Frank Underwood has no such cultural gravity. He’s an up-by-his-bootstraps conservative Democrat—a reasonable choice given the differences between British and American political ascension, but a diminishment nonetheless. In place of Urquhart’s Shakespearean asides, Underwood delivers cornpone homilies that tend to be funny in precisely the wrong way—not witty, but ridiculous. (“They talk, while I sit quietly and imagine their lightly salted faces frying in a skillet,” he seethes at one point, irked by his adversaries.) He frequently comes across, to borrow the memorable term deployed by John J. DiIulio Jr. following his brief stint in the George W. Bush White House, as a kind of “Mayberry Machiavelli.”
Underwood has no meaningful ideology or purpose beyond the acquisition of power. Like his predecessor, he occasionally dabbles in homicide, but he poses no evident threat to the body politic itself. Two seasons in, he has not yet sought to start a war or turn back the clock on civil rights or otherwise realign the course of the nation. He’s a pro-Establishment centrist—essentially a southern-fried version of Steny Hoyer, the current Democratic whip. What’s so scary about a guy like that?
The rest of the cast of the Netflix version has been similarly declawed. Urquhart’s wife, Elizabeth, is a remote and terrifying figure, Lady Macbeth without the moral scruples; Underwood’s wife, Claire, is a more complicated but ultimately less compelling character who spends much of the second season tangled in a web of backstories about sexual assault and abortion. Urquhart’s primary flunky has likewise been humanized beyond recognition. The original, the junior whip Tim Stamper, is a vile little reptile; Underwood’s chief of staff, Doug Stamper, is lovelorn, conflicted, and a recovering alcoholic. And so on down the line. The Americanized characters are primed for soap opera, not for satirizing a political system.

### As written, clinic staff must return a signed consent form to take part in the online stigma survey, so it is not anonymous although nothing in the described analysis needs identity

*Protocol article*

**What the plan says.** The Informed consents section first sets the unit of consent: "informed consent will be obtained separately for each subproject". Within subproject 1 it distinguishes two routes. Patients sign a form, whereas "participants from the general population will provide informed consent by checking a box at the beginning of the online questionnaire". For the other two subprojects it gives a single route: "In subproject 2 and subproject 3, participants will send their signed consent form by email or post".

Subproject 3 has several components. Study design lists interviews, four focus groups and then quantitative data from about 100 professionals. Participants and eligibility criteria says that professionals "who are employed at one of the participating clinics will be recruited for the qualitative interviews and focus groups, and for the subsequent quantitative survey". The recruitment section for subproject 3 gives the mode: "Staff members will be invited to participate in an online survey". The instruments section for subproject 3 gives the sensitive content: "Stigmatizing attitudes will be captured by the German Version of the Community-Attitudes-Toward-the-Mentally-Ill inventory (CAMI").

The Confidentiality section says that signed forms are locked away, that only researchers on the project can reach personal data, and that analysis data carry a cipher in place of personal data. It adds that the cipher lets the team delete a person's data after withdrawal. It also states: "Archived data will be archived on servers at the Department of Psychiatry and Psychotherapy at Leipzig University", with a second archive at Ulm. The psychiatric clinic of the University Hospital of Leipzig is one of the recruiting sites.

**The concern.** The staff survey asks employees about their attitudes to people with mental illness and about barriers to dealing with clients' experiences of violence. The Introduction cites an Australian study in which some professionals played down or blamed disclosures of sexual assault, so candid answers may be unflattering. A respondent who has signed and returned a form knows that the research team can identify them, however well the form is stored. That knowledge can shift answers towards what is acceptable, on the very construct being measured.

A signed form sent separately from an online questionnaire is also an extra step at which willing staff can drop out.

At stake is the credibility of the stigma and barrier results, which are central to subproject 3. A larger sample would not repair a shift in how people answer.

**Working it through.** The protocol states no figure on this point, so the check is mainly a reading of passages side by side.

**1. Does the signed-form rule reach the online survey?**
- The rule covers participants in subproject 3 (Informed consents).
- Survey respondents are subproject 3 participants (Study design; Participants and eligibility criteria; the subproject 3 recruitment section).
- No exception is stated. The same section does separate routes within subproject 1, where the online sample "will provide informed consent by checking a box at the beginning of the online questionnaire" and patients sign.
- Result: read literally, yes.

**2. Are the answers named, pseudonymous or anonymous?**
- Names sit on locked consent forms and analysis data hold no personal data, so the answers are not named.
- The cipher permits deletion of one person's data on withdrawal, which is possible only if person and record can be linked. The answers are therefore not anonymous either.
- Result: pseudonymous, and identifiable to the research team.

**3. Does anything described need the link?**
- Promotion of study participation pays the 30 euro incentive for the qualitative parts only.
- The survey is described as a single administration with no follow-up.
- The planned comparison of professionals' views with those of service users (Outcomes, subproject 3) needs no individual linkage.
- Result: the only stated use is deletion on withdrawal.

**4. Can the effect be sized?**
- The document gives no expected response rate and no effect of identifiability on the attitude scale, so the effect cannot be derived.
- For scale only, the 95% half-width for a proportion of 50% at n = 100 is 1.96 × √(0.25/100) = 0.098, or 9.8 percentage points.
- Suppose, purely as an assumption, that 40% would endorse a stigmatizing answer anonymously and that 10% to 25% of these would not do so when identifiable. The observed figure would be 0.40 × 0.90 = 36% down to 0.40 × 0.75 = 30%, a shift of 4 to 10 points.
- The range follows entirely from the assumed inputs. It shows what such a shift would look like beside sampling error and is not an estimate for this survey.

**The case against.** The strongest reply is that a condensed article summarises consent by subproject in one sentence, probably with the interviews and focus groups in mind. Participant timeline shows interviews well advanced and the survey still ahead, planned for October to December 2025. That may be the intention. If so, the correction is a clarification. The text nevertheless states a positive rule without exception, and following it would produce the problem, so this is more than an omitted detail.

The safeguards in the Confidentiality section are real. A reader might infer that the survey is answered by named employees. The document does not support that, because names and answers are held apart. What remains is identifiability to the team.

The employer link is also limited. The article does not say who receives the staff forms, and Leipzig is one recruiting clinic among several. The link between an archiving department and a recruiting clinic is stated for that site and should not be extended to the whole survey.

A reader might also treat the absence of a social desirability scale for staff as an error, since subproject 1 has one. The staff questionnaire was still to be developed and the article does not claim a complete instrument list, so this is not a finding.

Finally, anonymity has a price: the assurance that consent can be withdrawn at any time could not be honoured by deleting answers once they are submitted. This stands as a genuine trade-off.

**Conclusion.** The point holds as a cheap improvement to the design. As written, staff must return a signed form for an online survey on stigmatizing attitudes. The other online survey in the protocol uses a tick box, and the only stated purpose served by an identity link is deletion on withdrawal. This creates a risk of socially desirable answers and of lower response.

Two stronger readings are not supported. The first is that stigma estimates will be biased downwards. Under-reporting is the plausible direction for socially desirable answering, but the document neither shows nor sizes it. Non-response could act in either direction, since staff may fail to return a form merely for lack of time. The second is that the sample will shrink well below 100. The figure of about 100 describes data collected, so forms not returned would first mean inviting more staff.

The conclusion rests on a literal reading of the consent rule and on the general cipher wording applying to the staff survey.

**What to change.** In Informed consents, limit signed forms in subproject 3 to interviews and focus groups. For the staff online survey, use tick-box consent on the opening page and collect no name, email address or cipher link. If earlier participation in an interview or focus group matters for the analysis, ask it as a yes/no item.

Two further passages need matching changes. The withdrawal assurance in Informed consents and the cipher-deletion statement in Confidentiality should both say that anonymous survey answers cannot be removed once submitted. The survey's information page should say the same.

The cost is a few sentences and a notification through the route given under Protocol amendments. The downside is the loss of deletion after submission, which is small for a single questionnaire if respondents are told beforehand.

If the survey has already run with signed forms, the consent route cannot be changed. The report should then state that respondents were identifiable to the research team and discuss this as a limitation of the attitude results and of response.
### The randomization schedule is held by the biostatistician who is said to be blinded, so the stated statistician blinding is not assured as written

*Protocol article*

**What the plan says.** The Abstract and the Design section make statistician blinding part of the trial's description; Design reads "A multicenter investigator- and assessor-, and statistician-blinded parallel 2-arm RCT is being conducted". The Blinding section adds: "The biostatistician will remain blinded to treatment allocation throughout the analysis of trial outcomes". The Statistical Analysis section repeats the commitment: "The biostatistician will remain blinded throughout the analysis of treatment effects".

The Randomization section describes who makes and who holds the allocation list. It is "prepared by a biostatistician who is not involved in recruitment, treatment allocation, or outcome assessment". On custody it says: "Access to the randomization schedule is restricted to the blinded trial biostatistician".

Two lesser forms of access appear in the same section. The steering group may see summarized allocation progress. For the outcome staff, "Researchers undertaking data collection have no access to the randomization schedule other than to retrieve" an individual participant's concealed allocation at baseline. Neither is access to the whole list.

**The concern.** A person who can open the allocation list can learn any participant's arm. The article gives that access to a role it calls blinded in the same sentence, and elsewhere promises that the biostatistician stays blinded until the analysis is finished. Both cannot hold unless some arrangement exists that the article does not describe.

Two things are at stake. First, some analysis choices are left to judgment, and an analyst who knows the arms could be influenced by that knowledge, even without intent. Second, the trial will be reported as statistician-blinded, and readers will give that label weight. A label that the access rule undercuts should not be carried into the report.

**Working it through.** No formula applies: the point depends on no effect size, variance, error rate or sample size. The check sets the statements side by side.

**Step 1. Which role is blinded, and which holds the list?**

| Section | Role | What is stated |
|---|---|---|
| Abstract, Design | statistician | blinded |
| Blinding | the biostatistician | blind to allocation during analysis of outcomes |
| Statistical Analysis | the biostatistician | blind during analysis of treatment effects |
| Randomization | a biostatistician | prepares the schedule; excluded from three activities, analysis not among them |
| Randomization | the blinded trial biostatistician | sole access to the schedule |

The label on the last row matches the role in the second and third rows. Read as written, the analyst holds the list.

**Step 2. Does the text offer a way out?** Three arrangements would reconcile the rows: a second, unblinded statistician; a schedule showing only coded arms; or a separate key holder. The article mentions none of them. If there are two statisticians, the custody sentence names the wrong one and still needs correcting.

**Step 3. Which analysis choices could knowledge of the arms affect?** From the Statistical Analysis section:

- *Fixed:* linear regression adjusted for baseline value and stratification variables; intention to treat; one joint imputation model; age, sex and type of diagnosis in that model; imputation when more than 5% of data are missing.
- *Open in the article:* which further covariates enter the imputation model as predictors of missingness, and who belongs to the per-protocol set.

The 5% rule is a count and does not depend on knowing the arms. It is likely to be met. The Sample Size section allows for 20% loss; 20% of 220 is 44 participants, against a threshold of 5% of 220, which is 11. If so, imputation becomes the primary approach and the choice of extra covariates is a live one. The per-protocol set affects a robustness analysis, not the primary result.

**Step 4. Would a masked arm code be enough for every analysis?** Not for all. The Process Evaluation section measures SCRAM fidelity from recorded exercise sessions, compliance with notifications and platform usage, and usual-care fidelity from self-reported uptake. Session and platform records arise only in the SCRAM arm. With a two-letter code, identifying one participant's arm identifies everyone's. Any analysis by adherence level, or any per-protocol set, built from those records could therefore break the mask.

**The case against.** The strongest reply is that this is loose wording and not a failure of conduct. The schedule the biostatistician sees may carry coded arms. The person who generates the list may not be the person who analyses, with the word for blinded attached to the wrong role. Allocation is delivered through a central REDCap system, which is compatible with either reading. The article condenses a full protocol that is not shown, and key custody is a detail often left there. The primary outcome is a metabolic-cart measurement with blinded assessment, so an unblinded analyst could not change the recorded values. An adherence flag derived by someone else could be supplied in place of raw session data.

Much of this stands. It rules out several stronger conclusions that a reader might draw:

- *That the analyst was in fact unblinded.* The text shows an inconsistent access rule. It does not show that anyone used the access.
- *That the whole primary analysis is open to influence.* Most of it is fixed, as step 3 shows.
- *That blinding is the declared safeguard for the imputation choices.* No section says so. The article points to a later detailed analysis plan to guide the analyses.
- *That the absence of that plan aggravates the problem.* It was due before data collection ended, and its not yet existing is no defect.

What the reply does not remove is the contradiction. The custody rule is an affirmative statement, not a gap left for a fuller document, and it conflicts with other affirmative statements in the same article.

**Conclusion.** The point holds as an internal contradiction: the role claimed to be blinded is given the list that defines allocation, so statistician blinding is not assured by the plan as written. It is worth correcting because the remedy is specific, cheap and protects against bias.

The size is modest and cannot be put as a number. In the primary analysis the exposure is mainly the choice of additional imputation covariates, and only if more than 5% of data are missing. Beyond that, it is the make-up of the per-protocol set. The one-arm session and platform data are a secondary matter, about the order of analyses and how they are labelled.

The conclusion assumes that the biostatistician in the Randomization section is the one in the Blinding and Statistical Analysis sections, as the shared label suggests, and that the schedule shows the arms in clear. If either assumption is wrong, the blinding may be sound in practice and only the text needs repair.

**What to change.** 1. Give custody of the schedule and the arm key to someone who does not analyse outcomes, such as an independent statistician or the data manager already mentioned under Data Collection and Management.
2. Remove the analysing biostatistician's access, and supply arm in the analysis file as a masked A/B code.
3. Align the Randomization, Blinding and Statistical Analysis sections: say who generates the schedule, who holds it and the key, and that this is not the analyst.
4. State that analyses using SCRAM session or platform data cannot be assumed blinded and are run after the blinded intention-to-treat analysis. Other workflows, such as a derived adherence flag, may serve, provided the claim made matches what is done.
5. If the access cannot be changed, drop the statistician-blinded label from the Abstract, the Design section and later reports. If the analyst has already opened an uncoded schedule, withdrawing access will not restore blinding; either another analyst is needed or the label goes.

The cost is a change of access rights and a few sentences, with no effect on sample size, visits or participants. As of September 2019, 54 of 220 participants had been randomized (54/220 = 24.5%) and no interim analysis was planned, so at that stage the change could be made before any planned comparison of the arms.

Indeed, as Underwood faced off against an insidious billionaire with the ear of the president in Season Two, one could even feel the tug of precisely the kind of earnest political saga that the British original turned on its head, the “one honest man” narrative that has dominated American political fiction for well over a century. The critic Christopher Lehmann has described the “strikingly continuous American political fable [that] pitches a political naif’s fateful interest in the machinery of reform against the backdrop of irredeemably fallen, endlessly seductive relations of power in the nation’s capital.” That fable dates back as far as Mark Twain and Charles Dudley Warner’s 1873 novel, The Gilded Age, and continues on through Henry Adams’s Democracy: An American Novel, Robert Penn Warren’s All the King’s Men, and Joan Didion’s modern updating of Adams’s novel, Democracy. The same narrative has thrived onscreen as well. One needn’t be a Frank Capra fan to appreciate the mythic hold of his 1939 film, Mr. Smith Goes to Washington, on the nation’s self-image. The movie spawned a 1960s TV series of the same name, as well as loose remakes in 1977 (Billy Jack Goes to Washington) and 1992 (The Distinguished Gentleman). And the Mr. Smith template—of a noble hero willing to speak truth to power—is apparent in countless other variations, from The Candidate to Dave to The American President and its TV semi-spin-off, The West Wing. Even the relatively edgy comedy Bulworth followed the same general arc.